Here’s a truth about slow websites that business owners don’t want to hear.
Page speed directly affects how well your website supports your business objectives.
There are two critical ways that slow web pages impact your business.
First, page speed affect whether your potential customers become actual customers or not.
A 2010 study by Gomez.com discovered that customers expect your website to load in two seconds or less. After three seconds, 40% of those potential customers will abandon your site.
A similar study by the Aberdeen Group in 2008 found that a one second delay in website page response time led to a 7% decrease in conversions, an 11% drop in page views, and a 16% decrease in customer satisfaction.
Obviously, that’s not what’s best for business.
Expectations For Page Speed
Consumer expectations have grown since those studies. Mobile phones have exploded in use since the beginning of the decade. Mobile networks and wi-fi don’t always have the best connection. So it’s more important than ever to optimize for page speed and performance.
So here’s the second way that page speed affects your revenue. Page speed and page load time are minor factors in the Google ranking algorithm.
Google also tracks if searchers come to your page and bounce out. Bounce rate refers to when someone views a page and leaves after one view. If searchers leave quickly because your page isn’t loading, that can also have an effect on your search engine rankings in certain cases.
This is because Google wants what’s best for people using their search engine. They want to deliver the best results, and the sites with the best user experience. This means sites that are mobile-friendly and sites that load quickly.
Tools To Test Page Speed
There are three free tools I recommend to get a comprehensive view of where you can improve your page speed.
Google Page Speed Insights
The first is Google Page Speed Insights. Just enter in your web address, and it will give you a score for mobile and desktop devices, and suggestions on how you can improve.
This is a screenshot of a website that needs a lot of speed optimization.
WP Engine WordPress Speed Test
The second tool I recommend to test your page speed is the WP Engine WordPress Speed Test. This test has a little bit more information in it.
WP Engine emails you the results a few minutes after you give them the web address you want to test.
I still have a bit of work to do on my home page to get it under 2 seconds, but I’m pretty close.
The third tool I recommend you use to test page speed is the WebPageTest tool. This tool is more geared towards web developers. I like this tool, because it gives you a real-time look at the “waterfall” of how the browser loads files that make up the page.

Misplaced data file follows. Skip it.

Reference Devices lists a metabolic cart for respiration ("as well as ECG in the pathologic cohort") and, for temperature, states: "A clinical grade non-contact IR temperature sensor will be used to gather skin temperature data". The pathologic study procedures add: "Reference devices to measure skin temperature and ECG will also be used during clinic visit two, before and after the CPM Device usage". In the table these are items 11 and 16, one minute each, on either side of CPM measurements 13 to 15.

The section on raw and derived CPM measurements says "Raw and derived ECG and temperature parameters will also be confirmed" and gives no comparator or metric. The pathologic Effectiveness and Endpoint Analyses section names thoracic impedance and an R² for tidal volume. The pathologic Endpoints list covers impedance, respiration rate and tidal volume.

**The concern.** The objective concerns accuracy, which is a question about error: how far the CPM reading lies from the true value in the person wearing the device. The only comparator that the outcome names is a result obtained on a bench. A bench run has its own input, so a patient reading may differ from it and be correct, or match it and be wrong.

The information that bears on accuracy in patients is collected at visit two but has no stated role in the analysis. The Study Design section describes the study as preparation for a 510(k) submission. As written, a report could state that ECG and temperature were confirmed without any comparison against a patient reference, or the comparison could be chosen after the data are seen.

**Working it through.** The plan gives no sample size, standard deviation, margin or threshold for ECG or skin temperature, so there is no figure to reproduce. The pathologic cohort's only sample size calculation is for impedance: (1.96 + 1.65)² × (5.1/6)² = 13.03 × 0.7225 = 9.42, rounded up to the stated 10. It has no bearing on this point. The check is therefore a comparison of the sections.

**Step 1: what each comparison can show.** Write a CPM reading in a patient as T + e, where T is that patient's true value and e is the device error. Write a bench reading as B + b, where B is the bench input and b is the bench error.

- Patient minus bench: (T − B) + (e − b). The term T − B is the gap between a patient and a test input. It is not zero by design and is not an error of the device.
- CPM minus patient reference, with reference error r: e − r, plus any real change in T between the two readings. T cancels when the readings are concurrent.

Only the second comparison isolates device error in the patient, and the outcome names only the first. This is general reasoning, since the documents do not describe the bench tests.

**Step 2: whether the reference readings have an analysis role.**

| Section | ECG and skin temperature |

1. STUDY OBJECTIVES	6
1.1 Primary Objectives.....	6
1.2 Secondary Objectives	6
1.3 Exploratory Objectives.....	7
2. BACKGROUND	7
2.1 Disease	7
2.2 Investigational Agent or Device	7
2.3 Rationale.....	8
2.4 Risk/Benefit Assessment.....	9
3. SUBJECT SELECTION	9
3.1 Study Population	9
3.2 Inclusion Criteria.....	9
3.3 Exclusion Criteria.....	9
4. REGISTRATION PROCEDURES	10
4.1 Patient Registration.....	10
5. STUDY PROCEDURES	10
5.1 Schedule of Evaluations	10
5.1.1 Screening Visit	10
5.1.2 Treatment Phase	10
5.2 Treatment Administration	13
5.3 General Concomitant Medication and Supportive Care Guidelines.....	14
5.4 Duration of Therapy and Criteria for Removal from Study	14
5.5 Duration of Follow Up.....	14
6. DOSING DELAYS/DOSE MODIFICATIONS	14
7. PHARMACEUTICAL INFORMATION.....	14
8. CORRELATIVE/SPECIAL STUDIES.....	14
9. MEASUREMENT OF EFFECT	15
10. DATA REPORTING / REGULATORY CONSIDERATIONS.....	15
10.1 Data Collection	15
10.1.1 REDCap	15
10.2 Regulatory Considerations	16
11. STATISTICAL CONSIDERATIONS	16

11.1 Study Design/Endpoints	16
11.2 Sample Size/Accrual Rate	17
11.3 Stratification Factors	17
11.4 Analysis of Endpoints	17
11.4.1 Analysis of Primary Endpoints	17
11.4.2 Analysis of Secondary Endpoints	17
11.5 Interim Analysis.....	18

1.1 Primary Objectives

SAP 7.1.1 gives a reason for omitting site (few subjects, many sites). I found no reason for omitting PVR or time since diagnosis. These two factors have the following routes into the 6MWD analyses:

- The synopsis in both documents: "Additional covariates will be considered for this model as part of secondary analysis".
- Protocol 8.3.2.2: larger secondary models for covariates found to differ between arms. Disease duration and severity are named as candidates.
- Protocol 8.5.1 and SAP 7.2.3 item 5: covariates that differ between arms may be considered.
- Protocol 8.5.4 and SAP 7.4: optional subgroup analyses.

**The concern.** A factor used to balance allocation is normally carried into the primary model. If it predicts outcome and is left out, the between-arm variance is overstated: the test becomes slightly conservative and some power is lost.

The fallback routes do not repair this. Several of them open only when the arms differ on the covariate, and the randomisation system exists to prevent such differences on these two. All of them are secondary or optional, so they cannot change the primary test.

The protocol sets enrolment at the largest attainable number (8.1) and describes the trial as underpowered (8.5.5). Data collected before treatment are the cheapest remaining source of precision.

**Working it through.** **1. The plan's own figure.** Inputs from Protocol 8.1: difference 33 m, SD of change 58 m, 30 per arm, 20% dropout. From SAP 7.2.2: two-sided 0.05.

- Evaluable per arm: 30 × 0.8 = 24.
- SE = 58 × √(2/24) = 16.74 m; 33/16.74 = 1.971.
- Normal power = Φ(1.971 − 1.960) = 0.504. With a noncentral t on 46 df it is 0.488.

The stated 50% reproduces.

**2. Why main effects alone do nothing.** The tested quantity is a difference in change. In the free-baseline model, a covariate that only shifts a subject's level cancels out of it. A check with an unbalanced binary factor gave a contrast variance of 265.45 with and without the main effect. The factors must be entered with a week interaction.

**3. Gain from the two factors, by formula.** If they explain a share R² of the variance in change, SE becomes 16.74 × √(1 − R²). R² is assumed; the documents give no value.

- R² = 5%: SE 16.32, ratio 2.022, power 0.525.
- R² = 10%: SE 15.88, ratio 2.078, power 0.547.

It also lets you choose different locations and browsers to test from, so you can get a more diverse set of results.
So now you have some information on how your site performance really looks. What are some ways you can improve the page speed of your site?
Steps To Take To Improve Your Page Speed
There’s a post I published a while back on how to improve page speed for WordPress sites. The information there is still usable.
Here’s a few things that you can do.
- Invest in good hosting. You can optimize everything else on your site for speed, but if you pinch pennies on web hosting, your site still won’t be very fast. WordPress hosts that I recommend are WP Engine, Flywheel, and Kinsta.
- Optimize your images. For many sites, images can take up a lot of page weight. WordPress version 4.4 and above now supports responsive images by default, so that’s good for mobile devices. You can use a tools like Kraken.io or WP Smush to optimize images. Be sure to use the right size images for your needs. Be careful when uploading photos directly from your phone, as these are incredibly large files.
- Use caching. Caching is where the server takes a “snapshot” of your page files, and serves those from a specific folder, instead of grabbing them fresh each time the page loads. Some hosting companies have caching built into their hosting packages, some don’t. If you need a caching plugin, W3 Total Cache, WP Super Cache, and WP Rocket are all solid choices.
- Use GZIP. Most hosting companies use this. If in doubt, ask to make sure.
- Minify files. When you minify files, this means you take all the white space out of the files. This saves a little bit of page weight. The caching plugins mentioned up above can do this for you.
- Use a CDN. A Content Delivery Network allows web browsers to download files in parallel, instead of waiting for the previous file to finish downloading. This reason this is possible is CDNs are outside servers, different from the one that holds your website, with redundant data centers. (On a side note: when HTTP/2 becomes fully supported in browsers and hosts everywhere, this will be somewhat less of an issue.
The Bottom Line
Slow web pages are bad for business. Your customers don’t like slow web pages. Neither does Google, Since they want what’s best for your customers, too.
If you don’t already know, find out where your website falls on the fast/slow scale. Take steps to improve your page speed, and your customer conversions will improve.
Disclaimer: This article contains affiliate links for WP Engine and Flywheel. I have hosted this site on both of these in the past, and I am currently hosting this website on WP Engine.